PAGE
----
For getting on for two decades now, I’ve been predicting a multiple currency world and multiple currency lives.
There is evidence here and there – euros in phone boxes, the rise of local currencies – but, generally speaking, it steadfastly refuses to happen. Though I’m still convinced that it will.
It doesn’t help that I happen to live in the most boneheadedly conservative nation on earth when it comes to thinking about money. Most English people seem to feel it was created by God around Day Six of the Genesis and hasn't changed much since.
Then along came bitcoin. It was clear evidence that I had been on the right track, but I’m afraid I found it almost as irritating as it did before.
Not only is bitcoin doomed to be an inflationary speculative flash in the pan (I humbly submit) but its origins and structure and means of creation are the very opposite of transparent. Its inventor remains secret, for goodness sake.
But most irritating of all, it seems to have prodded a whole rage of misunderstandings to emerge, and there was another one on Monday in the Daily Telegraph, which I've just been shown (thanks, Jock).
It says that Hull City Council has started ‘mining’ their own digital currency in order to pay to volunteers, on the grounds that HMRC doesn't recognise digital currencies until they get converted into cash.
It is quite difficult to know where to start on this one, but let's have a go.
1. It isn't true that HMRC doesn't recognise digital currencies. For years, they have reserved the right to tax air miles and a range of other local currencies, if they are a major source of income. In fact, the Fininish government began taxing time credits to volunteers last September.
2. There are already very successful means of paying volunteers, in the form of time banks and time credits operating all over the country without the need to resort to complex 'mining'.
3. Paying volunteers is anyway a ticklish business. You have to make sure that it doesn't dampen their basic altruistic motivation, which means that credits need to be mere recognition of people’s efforts, and in no way exchangeable for any other kind of cash - because that would undermine their motivation in the medium term.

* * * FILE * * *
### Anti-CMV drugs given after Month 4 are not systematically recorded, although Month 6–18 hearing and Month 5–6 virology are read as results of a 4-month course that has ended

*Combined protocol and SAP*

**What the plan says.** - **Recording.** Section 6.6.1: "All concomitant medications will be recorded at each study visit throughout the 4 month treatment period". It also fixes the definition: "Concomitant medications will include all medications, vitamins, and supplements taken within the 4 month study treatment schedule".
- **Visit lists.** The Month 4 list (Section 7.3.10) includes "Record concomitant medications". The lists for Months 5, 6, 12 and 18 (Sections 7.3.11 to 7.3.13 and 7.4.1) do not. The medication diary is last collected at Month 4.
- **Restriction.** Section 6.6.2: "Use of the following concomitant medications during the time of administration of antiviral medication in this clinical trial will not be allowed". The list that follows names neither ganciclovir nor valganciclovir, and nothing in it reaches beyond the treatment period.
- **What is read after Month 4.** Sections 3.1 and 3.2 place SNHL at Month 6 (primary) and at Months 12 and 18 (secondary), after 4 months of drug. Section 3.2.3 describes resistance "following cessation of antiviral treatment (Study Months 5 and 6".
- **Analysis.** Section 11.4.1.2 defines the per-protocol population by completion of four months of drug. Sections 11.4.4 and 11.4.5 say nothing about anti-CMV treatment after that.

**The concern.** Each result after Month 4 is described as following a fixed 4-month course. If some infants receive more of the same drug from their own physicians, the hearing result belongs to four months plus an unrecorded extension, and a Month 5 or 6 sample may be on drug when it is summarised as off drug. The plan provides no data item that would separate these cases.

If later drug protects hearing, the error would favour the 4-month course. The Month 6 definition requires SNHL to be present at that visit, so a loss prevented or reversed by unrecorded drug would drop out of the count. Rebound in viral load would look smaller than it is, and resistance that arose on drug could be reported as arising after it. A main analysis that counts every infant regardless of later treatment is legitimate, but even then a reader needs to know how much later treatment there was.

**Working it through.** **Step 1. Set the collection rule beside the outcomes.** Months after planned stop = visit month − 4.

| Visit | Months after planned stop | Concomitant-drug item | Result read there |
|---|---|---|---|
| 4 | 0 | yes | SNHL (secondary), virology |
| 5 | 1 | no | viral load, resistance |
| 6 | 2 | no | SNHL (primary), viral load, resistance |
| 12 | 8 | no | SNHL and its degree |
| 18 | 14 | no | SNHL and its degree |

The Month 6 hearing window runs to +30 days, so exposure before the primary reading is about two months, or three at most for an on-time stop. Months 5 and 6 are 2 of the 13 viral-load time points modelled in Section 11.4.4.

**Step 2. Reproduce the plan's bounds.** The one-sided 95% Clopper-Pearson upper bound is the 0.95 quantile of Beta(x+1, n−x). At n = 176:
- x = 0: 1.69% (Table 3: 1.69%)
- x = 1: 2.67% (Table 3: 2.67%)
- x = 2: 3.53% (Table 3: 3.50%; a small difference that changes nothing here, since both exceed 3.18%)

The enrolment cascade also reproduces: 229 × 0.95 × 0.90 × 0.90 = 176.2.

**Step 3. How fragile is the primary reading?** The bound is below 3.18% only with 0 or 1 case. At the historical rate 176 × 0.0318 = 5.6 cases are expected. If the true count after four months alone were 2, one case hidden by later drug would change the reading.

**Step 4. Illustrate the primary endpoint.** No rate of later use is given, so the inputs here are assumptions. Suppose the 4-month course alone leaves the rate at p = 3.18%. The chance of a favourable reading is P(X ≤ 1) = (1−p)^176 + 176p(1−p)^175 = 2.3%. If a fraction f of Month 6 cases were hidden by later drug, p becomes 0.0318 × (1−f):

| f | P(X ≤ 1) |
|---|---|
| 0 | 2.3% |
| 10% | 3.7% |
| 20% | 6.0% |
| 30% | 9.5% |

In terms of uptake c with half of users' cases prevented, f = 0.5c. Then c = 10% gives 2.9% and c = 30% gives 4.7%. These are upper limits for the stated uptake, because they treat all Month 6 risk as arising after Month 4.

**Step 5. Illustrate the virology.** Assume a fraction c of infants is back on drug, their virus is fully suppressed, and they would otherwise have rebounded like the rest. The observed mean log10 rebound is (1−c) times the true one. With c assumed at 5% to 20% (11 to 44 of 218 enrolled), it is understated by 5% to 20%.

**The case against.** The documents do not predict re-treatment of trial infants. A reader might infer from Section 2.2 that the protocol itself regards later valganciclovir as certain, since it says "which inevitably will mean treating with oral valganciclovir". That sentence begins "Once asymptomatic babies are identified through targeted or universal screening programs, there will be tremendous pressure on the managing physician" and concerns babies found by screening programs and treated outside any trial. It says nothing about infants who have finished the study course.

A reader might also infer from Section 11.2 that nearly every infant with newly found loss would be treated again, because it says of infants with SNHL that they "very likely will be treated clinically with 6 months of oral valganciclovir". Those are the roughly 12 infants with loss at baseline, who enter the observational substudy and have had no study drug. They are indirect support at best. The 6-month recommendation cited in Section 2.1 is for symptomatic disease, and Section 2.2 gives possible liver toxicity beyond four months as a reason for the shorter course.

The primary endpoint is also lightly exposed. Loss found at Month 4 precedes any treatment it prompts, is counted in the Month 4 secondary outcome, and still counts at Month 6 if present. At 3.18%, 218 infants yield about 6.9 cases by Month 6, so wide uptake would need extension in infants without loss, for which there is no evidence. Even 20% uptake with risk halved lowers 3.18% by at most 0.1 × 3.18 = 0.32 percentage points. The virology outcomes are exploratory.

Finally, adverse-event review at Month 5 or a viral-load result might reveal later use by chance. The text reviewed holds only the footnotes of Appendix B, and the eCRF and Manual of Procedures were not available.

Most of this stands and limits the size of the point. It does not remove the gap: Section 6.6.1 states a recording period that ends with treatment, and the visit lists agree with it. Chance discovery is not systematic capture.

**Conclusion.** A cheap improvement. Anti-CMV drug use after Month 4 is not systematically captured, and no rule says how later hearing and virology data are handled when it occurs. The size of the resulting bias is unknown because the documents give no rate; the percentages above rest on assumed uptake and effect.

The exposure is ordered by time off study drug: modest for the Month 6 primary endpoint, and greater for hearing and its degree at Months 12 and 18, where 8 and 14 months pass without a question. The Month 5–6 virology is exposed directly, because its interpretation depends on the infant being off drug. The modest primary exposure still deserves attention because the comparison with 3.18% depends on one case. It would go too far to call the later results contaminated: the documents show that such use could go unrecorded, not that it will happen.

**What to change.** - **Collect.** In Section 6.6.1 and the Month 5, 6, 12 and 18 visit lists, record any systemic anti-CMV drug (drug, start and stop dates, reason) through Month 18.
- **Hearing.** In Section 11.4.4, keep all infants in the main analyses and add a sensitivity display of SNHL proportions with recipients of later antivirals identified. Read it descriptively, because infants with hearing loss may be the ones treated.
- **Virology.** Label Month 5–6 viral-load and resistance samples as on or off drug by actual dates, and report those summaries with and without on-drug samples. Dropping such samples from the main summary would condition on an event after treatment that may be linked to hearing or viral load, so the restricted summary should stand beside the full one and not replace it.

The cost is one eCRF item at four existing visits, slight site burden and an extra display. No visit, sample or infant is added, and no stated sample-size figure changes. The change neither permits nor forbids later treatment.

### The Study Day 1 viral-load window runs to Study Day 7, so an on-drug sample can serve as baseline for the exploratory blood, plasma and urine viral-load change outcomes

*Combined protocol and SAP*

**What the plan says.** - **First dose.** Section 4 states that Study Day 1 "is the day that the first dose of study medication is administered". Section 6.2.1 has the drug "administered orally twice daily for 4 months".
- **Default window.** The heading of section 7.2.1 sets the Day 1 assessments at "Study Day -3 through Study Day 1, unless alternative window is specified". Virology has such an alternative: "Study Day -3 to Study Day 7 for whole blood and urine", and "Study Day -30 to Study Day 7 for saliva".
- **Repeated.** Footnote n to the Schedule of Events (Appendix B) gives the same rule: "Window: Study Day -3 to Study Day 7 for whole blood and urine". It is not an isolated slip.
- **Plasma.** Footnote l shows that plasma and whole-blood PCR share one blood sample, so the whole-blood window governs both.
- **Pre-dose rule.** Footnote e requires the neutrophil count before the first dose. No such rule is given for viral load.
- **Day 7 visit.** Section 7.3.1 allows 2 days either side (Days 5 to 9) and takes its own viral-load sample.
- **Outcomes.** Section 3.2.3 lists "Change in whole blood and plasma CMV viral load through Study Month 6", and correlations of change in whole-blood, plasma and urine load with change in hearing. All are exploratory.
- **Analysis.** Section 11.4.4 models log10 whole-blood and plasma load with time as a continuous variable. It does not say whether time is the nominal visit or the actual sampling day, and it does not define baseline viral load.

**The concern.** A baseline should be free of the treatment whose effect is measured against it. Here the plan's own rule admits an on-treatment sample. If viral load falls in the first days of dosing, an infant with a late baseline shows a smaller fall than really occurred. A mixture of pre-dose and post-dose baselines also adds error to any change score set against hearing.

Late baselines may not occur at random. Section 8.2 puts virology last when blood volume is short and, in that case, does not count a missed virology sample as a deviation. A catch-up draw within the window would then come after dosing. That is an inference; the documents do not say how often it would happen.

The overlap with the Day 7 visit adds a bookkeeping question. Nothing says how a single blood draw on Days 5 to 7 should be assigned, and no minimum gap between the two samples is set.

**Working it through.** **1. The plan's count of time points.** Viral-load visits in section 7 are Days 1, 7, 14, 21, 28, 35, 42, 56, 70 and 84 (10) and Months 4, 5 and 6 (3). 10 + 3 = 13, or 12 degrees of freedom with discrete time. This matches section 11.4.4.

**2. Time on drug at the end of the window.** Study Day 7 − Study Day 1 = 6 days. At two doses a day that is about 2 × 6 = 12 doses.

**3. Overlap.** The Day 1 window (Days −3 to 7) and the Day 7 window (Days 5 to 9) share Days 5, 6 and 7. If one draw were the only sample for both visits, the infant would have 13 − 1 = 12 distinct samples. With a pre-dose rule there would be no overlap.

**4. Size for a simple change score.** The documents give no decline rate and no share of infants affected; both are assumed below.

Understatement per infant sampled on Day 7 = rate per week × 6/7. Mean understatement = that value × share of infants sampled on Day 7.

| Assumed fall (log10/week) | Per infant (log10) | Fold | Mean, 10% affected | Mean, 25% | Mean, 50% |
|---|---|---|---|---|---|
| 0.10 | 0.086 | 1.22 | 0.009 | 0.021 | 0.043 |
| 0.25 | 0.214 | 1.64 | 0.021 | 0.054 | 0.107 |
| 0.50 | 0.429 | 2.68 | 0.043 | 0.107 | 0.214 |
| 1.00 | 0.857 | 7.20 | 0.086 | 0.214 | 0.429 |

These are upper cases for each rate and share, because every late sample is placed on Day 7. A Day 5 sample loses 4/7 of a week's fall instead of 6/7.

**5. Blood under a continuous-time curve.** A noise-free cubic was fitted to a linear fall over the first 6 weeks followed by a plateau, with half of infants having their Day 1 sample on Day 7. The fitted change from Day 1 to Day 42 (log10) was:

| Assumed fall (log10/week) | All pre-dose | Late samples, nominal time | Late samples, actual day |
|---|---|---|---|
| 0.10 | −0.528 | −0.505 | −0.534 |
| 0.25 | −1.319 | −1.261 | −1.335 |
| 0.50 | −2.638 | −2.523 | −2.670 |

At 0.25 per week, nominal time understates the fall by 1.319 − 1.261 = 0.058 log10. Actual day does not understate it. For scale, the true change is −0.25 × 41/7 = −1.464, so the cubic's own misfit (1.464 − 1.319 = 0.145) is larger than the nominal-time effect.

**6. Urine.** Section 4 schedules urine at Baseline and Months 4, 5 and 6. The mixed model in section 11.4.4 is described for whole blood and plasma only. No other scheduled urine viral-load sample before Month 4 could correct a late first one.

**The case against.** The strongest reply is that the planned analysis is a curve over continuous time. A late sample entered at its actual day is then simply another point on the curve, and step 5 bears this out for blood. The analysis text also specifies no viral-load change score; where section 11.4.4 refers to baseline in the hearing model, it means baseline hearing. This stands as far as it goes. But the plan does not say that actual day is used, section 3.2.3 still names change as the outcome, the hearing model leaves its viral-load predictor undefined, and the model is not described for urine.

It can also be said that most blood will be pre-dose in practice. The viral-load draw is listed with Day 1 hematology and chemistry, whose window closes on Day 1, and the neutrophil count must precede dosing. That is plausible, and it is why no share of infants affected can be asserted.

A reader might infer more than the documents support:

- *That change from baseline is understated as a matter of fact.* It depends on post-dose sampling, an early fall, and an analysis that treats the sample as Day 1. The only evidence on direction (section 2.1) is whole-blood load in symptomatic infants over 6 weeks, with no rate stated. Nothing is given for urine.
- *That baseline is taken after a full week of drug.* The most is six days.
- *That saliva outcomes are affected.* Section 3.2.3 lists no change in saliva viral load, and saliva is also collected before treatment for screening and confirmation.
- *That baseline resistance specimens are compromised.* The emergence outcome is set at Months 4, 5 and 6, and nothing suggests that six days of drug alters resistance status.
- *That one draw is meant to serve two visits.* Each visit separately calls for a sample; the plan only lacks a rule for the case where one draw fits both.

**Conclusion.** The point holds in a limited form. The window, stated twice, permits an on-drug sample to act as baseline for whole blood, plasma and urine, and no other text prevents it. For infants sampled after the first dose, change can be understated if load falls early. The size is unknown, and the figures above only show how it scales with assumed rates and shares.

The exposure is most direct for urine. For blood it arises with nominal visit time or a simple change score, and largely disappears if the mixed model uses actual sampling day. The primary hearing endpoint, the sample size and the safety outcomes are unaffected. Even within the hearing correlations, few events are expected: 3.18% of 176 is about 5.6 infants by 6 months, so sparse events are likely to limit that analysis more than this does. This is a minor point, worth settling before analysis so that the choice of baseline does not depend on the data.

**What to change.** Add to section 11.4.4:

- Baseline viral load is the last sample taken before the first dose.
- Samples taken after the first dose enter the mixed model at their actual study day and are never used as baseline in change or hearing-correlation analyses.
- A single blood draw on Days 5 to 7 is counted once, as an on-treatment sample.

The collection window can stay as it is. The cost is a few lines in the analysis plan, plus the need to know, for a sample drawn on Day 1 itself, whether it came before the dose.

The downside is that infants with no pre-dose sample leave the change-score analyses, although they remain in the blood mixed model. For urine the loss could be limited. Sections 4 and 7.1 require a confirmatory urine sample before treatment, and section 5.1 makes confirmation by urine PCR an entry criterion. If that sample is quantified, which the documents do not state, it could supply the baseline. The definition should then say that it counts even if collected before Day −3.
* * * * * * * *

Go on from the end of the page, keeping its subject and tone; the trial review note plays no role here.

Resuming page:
4. Hullcoin will find that the existing tax and benefits regulations apply to them, which means that – if their currency just recognises volunteering – then earnings will not be subject to tax and benefits, unless they are used to buy goods and except in the case of incapacity benefit. Nothing to do with digital disregarding digital money.
5. In fact, it comes under the EU e-money directive, and has done for years.
This is irritating partly because it is another example of a local authority which seems not to have asked advice before getting involved in new kinds of money (Isle of Wight County Council was prosecuted in 1997 for minting its own ecu coins).
I might be wrong: the Telegraph report might be wholly inaccurate.
But it is mainly irritating because it encourages the fantasy that some digital currencies are an unregulated area, a virgin territory ripe for exploitation.
My fear is that this will encourage the great Napoleonic controllers (Bank de France, Bundesbank spring to mind) to clamp down on what is a vital area of innovation: new kinds of money.
Because there is no area of modern life where we need innovative thinking than in money, and there is a long way to go. Where we are heading is unknown but I would be prepared to lay a bet that bitcoin will not be there.